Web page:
Martin-Luther-Universität Halle-Wittenberg

Innenhof des Biologicums am Weinbergcampus in Halle


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IGF/IGFR expression and methylation as mechanism of metabolic programming in preimplantation embryos


  • Januar 2008 bis Dezember 2010


  • Dr. Anne Navarrete Santos


  • Prof. Dr. Dr. Bernd Fischer


  • Prof. Anna M. Wobus, head of the “In vitro differentiation group”, Leibniz Institute for Plant Genetics and Crop Plant Research (IPK), Gatersleben


  • DFG NA 418/4-2
  • Fördersumme: 118.748 € zzgl. 36 Monate 1 BAT II(O)


Most important for embryo growth and development are adequate endocrine and paracrine regulation and access to metabolic substrates. The few days of preimplantation embryo development are extremely sensitive to hormonal dysregulation and changes in the supply of nutrients. The embryo has an astonishing capacity to adapt shortly to metabolic changes. A molecular “cell memory” can store this “stress” information, leading to changes in the metabolic programming of further embryo development and differentiation. The mechanisms of metabolic programming are unclear. It is very likely that the IGF/IGFR system is involved, most probably by epigenetic modifications such as de novo methylation in the promoter regions of the IGF/IGFR genes (epigenetic imprinting). In the proposed project we will employ two models, i) preimplantation embryos in utero, and ii) embryonic stem cells in vitro, to prove this hypothesis. Changes in transcription and promoter methylation will be analysed by quantitative RT-PCR and combined bisulfite restriction analysis (COBRA).

  1. In the in vivo model, preimplantation rabbit embryos will grow in diabetic and non-diabetic mothers. In the uterine fluid and blastocyst cavity, i.e. the most relevant adjacent micro-environments for preimplantation embryos, glucose, insulin, IGF1 and IGF2 will be determined and correlated with the expression and methylation status of embryonic IGF genes.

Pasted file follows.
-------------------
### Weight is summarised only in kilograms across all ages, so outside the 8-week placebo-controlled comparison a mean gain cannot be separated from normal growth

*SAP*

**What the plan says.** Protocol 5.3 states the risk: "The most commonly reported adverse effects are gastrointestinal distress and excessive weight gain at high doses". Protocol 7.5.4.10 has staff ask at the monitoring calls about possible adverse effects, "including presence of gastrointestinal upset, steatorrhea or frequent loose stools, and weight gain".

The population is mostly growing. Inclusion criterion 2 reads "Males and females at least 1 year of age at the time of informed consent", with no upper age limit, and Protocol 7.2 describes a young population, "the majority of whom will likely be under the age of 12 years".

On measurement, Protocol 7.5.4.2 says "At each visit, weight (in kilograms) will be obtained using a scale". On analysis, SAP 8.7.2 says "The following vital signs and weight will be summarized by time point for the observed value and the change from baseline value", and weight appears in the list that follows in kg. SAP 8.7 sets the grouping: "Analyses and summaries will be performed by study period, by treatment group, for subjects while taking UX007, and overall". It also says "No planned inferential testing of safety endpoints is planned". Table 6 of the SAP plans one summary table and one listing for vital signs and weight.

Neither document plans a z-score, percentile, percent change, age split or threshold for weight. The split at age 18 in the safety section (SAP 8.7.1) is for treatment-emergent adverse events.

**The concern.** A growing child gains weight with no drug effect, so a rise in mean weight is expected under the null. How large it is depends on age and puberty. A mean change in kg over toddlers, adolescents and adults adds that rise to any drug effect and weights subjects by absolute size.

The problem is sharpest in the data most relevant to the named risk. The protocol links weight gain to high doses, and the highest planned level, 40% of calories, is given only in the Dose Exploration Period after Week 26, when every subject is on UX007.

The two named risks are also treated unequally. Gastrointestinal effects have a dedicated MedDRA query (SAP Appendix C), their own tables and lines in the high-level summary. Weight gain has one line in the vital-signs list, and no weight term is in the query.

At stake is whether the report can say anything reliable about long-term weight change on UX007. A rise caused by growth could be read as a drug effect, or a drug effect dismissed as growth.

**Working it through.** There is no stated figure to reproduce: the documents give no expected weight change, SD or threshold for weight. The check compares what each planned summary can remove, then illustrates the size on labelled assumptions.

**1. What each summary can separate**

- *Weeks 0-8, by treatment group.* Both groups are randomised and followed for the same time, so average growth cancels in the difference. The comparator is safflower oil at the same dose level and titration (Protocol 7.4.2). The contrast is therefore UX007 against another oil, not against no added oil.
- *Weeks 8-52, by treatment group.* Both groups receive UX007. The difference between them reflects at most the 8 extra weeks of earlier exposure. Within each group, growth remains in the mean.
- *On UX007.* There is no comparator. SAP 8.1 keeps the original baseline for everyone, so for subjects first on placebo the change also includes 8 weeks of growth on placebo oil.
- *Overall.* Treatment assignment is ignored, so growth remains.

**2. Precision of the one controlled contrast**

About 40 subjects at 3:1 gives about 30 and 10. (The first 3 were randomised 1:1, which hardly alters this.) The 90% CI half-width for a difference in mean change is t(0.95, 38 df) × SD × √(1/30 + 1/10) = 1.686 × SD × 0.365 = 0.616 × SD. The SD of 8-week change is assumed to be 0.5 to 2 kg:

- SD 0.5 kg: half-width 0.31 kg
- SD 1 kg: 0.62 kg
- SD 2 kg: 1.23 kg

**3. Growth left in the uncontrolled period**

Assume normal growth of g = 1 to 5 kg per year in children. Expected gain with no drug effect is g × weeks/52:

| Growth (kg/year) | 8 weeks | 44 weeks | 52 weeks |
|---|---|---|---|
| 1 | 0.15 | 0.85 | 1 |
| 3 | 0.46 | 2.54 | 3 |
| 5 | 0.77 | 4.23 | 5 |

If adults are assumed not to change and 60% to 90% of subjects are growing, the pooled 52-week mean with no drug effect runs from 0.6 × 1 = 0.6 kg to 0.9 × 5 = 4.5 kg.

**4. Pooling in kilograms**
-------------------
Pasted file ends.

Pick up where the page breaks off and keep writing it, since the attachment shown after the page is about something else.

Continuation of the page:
2. In the embryonic stem cell model metabolic stress will be induced by culture in media with high/ low glucose and insulin, mimicking a diabetic situation. Long–term metabolic programming will be studied by stem cell differentiation. The advantage of this model is to elucidate the causal impact of defined metabolic stimuli on relevant endpoints in a highly standardised experimental approach.


  • Fischer, B., Navarrete Santos A. (2003) Glukose, Insulin und Glukosetransporter: Bedeutung und Weichenstellungen für die Embryonalentwicklung. Reproduktionsmedizin 19, 195-201
  • Navarrete Santos, A., Tonack, S., Kirstein, M., Kietz, S., Fischer, B. (2004) Two insulin-responsive glucose transporter isoforms and the insulin receptor are developmentally expressed in rabbit preimplantation embryos. Reproduction 128, 503-516
  • Navarrete Santos, A., Tonack, S, Kirstein, M., Pantaleon, M., Kaye, P., Fischer, B. (2004) Insulin acts via MAPK phosphorylation in rabbit blastocysts. Reproduction 128, 517-526
  • Tonack, S., Rolletschek, A., Wobus, A., Fischer, B., Navarrete Santos, A. (2006) Differential expression of glucose transporter isoforms during embryonic stem cell differentiation. Differentiation 74, 499-509
  • Navarrete Santos, A., Ramin, N., Sarah Tonack, S., Fischer, B. (2008) Cell lineage-specific signalling of insulin and insulin like growth factor (IGF) 1 in rabbit blastocysts. Endocrinology 149, 515-524
  • Schmidt, T., Fischer, S., Tsikolia, N., Navarrete Santos, A., Rohrbach, S., Ramin, N., Thieme, R., Fischer, B. (2008) Expression and role of adipokines in preimplantation rabbit and mice embryos. Histochem Cell Biol 129, 817-25

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